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Clin Gastroenterol Hepatol. 2010 Nov;8(11):955-60. doi: 10.1016/j.cgh.2010.06.031. Epub 2010 Jul 23.

Digital rectal examination is a useful tool for identifying patients with dyssynergia.

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  • 1Division of Gastroenterology and Hepatology, University of Iowa Carver College of Medicine, Iowa City, Iowa, USA.

Abstract

BACKGROUND & AIMS:

Dyssynergic defecation is a common cause of chronic constipation; its diagnosis requires anorectal physiological tests that are not widely available. It is not known whether digital rectal examination (DRE) can be used to identify dyssynergia. We examined the diagnostic yield of DRE in patients with dyssynergic defecation.

METHODS:

Consecutive patients with chronic constipation (Rome III criteria, n = 209) underwent DREs, anorectal manometry analyses, balloon expulsion tests, and colonic transit studies. In the DRE, dyssynergia was identified by 2 or more of the following features: impaired perineal descent, paradoxic anal contraction, or impaired push effort; diagnostic yields were compared with physiological test results.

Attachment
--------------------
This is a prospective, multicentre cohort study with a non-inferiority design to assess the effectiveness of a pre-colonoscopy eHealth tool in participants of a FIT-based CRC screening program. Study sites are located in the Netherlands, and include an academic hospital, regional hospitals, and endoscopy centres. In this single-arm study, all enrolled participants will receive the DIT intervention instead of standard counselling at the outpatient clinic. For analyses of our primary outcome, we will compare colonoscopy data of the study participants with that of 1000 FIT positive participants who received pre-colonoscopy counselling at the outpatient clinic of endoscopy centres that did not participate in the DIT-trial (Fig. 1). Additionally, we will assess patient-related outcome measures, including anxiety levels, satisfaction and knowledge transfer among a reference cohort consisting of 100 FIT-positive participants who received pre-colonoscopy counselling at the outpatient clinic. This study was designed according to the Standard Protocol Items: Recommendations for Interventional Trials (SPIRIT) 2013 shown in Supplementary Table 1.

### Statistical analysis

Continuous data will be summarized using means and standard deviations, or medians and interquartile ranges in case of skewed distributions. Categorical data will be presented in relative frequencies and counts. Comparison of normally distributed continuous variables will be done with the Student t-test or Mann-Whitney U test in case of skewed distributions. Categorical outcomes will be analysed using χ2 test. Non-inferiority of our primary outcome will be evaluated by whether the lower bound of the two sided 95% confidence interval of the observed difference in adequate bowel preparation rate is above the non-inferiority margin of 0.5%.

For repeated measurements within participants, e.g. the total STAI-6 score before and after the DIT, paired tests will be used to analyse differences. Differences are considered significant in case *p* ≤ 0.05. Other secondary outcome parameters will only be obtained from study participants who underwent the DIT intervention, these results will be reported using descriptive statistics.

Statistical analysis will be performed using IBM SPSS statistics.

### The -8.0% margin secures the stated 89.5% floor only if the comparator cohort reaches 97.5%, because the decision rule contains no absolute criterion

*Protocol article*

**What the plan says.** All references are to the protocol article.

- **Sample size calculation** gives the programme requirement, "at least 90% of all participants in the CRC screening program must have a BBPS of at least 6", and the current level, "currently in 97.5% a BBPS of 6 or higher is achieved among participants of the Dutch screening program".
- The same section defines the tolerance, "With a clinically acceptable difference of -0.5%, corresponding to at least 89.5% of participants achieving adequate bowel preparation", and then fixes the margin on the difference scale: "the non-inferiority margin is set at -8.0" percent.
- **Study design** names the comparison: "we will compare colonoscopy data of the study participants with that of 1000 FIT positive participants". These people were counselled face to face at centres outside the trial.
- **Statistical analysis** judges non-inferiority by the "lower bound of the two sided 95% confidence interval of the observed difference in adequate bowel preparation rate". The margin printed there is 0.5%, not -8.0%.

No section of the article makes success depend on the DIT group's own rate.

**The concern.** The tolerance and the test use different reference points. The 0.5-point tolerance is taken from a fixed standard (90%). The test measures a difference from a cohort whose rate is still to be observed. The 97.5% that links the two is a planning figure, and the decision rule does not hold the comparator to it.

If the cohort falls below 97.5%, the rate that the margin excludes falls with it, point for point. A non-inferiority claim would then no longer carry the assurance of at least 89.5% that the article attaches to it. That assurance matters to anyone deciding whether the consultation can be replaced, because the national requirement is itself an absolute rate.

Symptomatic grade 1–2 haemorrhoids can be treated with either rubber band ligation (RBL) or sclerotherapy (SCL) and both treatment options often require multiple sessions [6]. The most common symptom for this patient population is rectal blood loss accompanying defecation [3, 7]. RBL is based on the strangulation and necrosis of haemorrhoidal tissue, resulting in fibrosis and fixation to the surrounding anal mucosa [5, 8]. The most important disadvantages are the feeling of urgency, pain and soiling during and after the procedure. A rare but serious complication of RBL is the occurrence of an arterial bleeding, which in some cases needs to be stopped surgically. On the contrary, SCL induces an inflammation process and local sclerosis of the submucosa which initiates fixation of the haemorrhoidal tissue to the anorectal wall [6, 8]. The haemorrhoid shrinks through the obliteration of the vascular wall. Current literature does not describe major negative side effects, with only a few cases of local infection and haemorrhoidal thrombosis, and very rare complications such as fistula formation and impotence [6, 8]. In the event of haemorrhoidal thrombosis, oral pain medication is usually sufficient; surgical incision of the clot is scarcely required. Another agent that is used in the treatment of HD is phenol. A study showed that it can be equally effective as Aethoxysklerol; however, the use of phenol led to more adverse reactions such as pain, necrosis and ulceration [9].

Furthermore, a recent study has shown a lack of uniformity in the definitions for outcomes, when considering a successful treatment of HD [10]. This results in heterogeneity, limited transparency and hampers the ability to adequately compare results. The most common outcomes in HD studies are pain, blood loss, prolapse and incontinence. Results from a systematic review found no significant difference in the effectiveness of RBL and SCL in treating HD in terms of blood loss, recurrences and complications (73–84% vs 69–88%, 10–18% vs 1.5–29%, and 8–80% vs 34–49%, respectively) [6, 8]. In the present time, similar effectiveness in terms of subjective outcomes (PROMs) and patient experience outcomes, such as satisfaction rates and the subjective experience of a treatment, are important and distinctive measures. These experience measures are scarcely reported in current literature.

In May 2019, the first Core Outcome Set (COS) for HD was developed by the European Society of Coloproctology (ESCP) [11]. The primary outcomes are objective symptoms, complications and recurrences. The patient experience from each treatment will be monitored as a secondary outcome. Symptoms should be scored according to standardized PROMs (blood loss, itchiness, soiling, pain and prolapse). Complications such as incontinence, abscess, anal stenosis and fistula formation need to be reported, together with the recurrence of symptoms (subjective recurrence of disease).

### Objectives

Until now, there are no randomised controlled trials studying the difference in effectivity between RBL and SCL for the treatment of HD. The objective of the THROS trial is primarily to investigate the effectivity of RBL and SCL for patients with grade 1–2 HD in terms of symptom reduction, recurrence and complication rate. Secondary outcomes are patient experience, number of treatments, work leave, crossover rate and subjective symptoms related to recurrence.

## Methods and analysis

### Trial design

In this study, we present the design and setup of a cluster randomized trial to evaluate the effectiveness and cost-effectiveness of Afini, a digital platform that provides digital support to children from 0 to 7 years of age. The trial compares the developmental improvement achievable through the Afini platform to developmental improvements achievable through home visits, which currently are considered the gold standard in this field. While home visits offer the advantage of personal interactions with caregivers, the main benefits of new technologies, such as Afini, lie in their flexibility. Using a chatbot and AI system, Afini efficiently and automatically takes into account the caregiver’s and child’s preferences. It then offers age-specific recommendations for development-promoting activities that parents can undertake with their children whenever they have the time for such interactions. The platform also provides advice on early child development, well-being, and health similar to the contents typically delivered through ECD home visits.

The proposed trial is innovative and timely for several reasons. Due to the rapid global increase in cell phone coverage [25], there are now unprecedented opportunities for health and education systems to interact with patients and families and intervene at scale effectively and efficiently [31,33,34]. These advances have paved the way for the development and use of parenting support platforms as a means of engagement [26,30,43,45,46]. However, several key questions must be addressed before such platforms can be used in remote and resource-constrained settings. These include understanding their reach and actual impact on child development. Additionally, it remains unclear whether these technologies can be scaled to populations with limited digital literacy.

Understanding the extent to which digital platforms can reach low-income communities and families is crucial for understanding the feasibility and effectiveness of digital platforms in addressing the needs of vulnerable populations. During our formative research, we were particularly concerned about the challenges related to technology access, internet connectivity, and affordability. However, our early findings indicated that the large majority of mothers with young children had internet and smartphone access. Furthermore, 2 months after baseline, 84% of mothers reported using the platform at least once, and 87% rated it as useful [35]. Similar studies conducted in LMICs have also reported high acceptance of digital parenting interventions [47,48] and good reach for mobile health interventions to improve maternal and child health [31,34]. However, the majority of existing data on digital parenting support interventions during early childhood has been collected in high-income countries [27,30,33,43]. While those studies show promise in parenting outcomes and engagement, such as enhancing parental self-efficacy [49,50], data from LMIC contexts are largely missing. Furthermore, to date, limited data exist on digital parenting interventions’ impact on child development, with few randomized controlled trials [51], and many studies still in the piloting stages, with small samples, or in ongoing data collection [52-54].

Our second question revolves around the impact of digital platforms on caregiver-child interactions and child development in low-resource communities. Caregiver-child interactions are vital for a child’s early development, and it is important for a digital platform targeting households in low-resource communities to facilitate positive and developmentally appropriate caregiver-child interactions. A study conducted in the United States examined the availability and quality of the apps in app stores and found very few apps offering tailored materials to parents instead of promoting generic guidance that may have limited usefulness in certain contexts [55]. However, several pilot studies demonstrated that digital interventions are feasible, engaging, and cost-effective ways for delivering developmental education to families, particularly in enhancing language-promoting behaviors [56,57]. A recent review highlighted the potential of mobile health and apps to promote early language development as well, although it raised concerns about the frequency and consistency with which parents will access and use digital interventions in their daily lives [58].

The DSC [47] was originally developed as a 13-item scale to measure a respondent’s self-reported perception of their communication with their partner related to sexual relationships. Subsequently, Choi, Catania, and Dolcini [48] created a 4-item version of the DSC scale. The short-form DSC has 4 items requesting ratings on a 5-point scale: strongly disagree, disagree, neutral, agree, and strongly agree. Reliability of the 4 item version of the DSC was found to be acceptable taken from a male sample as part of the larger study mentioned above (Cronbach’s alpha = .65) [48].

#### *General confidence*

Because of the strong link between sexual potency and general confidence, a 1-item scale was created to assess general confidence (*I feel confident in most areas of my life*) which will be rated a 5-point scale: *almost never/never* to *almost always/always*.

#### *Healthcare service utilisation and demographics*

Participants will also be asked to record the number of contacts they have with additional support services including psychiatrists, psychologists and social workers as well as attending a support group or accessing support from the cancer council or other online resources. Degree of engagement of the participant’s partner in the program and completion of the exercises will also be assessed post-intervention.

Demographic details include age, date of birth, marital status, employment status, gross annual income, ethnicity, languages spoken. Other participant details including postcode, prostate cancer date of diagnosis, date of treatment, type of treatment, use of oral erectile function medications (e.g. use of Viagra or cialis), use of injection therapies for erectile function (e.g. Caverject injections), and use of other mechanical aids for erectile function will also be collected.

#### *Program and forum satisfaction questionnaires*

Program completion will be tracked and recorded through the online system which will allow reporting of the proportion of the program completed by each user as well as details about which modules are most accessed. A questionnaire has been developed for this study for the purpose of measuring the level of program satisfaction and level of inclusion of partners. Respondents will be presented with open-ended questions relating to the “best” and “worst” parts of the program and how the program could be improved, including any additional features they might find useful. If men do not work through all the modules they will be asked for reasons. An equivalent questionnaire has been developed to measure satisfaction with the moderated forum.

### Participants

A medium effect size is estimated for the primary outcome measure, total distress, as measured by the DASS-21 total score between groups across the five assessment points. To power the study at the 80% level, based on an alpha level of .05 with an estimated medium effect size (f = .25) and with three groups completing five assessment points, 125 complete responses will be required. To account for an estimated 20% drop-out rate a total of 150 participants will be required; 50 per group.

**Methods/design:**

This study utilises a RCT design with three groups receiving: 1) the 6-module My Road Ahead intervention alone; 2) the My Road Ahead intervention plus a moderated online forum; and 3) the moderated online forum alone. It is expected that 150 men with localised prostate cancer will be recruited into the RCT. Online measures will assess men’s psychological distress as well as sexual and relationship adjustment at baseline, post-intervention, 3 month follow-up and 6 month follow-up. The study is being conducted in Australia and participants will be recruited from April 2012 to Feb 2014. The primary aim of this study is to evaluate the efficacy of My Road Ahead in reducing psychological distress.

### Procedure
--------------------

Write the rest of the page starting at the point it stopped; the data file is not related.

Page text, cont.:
RESULTS:

Of the patients included in the study, 187 (87%) had dyssynergic defecation, based on standard criteria; 134 (73%) of these were identified to have features of dyssynergia, based on DREs. The sensitivity and specificity of DRE for identifying dyssynergia in patients with chronic constipation were 75% and 87%, respectively; the positive predictive value was 97%. DRE was able to identify normal resting and normal squeeze pressure in 86% and 82% of dyssynergic patients, respectively.

CONCLUSIONS:

DRE appears to be a reliable tool for identifying dyssynergia in patients with chronic constipation and detecting normal, but not abnormal, sphincter tone. DREs could facilitate the selection of appropriate patients for further physiologic testing and treatment.

PMID:
20656061
DOI:
10.1016/j.cgh.2010.06.031
[PubMed - indexed for MEDLINE]
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